Juniperus communis

Juniperus communis, also known as the common Juniper, is an evergreen coniferous tree of the Cupressaceae family. It is a relatively small tree that usually grows to 1 metre in height, but some 10 metre trees have been observed. The bark of J. communis is brown and peels off in thin vertical strips. Young leaves tend to be needle-like, while mature leaves are scale-like. The needle-like leaves are lance-shaped, 5-12mm long, and in groups of 3 joined at the base.

Juniperus communis is dioecious, with female cones on separate plants than male cones. Fruits are berry-like seed cones that are 6-10 mm in diameter and are red at immaturity. When mature, berry-like cones ripen from pale green to deep purple or bluish. Each cone has 2-3 seeds each which are dispersed when birds eat the berry-like cones. The fleshy scales are digested, while the hard seeds are passed through. In contrast to female cones, male cones are small and catkin-like.

J. communis is considered one of the most widespread conifers in the world. It is native to North America and temperate Eurasia. The common juniper can generally be found on hilly to alpine terrain up to an altitude of 3000m. Juniperus communis is also intolerant of shade, and is typically found in open environments.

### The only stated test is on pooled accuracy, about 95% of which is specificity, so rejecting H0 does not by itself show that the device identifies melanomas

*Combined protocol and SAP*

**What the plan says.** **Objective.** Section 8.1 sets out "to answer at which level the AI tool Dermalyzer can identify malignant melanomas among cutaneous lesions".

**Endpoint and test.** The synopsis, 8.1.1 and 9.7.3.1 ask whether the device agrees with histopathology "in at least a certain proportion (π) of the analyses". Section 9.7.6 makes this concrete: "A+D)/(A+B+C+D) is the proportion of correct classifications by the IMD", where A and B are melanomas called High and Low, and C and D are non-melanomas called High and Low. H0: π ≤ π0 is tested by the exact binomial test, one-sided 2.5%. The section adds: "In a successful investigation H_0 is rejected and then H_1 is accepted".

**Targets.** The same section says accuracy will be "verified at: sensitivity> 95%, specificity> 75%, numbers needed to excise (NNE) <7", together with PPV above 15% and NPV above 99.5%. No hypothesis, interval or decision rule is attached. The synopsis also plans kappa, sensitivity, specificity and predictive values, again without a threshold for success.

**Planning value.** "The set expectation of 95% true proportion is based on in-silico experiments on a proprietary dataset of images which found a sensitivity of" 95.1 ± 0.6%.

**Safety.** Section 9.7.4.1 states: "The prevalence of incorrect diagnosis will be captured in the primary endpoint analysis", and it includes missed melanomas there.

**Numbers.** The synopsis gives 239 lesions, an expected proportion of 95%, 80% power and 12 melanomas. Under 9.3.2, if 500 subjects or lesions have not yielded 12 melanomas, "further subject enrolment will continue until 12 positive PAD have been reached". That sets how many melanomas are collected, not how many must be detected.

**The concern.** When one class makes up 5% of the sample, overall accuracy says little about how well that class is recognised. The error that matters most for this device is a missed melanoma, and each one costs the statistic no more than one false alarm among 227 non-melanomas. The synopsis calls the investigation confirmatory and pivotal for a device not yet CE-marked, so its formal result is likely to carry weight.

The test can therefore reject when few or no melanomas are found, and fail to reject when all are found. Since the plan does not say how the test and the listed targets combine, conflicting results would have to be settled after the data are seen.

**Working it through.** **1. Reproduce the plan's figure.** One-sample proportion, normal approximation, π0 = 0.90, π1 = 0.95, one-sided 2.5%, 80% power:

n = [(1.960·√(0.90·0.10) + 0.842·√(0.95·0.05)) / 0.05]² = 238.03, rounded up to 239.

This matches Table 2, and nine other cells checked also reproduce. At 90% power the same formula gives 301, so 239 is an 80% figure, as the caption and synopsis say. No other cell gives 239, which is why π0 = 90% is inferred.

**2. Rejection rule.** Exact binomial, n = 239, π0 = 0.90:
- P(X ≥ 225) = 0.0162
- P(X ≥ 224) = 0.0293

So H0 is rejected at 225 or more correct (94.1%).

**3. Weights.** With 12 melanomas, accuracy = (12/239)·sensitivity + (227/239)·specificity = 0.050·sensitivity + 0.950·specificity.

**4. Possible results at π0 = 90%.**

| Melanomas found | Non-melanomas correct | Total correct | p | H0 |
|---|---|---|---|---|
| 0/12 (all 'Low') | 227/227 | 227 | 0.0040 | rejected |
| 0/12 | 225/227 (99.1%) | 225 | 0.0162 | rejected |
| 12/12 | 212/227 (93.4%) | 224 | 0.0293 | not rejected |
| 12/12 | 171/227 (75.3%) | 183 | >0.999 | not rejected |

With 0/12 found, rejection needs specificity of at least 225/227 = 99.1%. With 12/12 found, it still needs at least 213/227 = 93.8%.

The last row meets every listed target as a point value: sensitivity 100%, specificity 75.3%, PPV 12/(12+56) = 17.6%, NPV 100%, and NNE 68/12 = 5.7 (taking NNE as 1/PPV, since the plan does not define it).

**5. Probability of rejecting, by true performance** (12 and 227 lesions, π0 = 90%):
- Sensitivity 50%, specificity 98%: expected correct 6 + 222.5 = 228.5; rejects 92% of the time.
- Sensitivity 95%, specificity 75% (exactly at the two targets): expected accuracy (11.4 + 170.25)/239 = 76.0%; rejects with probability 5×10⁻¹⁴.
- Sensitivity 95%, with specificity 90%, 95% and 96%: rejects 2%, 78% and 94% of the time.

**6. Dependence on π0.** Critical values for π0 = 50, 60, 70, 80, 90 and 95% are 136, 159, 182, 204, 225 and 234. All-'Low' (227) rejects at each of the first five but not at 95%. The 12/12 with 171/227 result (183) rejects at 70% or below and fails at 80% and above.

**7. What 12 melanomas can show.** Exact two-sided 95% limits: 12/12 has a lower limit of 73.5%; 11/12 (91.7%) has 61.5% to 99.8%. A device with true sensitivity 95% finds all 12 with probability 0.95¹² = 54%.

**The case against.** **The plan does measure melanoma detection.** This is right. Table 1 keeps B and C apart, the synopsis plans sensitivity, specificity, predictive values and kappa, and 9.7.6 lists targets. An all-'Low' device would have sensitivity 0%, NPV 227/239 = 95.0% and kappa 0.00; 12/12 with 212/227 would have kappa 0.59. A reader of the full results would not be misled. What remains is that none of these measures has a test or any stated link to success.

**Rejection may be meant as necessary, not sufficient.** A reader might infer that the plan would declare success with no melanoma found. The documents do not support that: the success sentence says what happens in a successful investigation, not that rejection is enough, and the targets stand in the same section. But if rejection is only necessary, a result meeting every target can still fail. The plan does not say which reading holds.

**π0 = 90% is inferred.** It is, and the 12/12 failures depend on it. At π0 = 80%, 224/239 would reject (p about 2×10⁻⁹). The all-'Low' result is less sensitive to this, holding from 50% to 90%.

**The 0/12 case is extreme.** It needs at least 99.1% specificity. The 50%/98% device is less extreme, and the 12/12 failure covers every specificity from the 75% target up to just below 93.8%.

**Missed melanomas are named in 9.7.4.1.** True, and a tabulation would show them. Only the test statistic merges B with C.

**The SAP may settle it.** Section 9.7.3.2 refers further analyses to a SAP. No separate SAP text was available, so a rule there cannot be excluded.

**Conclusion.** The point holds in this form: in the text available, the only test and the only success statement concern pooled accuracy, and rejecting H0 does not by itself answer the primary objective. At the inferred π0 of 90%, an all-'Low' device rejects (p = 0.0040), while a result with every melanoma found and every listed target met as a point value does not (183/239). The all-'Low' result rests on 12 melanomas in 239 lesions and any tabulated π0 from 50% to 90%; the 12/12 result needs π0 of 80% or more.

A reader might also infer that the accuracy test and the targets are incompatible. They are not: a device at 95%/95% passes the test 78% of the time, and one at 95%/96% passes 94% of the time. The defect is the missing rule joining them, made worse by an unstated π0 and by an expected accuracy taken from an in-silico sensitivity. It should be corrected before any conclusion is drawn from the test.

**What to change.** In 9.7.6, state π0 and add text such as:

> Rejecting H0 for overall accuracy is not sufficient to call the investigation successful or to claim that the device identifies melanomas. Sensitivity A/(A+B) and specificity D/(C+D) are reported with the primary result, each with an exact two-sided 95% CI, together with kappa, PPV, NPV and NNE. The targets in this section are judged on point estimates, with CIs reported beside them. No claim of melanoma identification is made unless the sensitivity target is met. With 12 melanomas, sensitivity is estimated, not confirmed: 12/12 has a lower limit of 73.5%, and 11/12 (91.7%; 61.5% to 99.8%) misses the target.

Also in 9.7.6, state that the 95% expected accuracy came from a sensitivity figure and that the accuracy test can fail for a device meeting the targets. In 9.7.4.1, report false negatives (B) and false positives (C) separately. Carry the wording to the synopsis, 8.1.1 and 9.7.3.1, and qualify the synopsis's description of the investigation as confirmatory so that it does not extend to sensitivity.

Seed cones of the common juniper are used in herbal medicine. It is believed that the berry-like cones have urinary tract disinfectant properties that can remedy urinary tract infections. Juniper can also be used for flavouring foods such as meats, stuffings, and sauces. The berry-like cones are too bitter to consume without being dried first before flavouring other food. Some people also use seed cones to flavour certain types of beer and gin.



Earle, Christopher J., ed. “Juniperus communis.The Gymnosperm Database. N.p., 2011. Web. <>

Juniperus communis.” National Center For Biotechnology Information. N.p., n.d. Web. <>

Juniperus communis, Common Juniper.” Faculty of Natural Resources Management, Lakehead University. 2011. Web. <>

Juniperus communis – L.” Plants For A Future. N.p., 1996-2012. Web. <>

Juniperus communis L.” U.S. Department of Agriculture, Forest Service International Programs. N.p., n.d. Web. <>

Ladner, Judith. “Juniperus communis L.” Grassland Index. Food and Agriculture Organization of the United Nations (FAO), n.d. Web. <>




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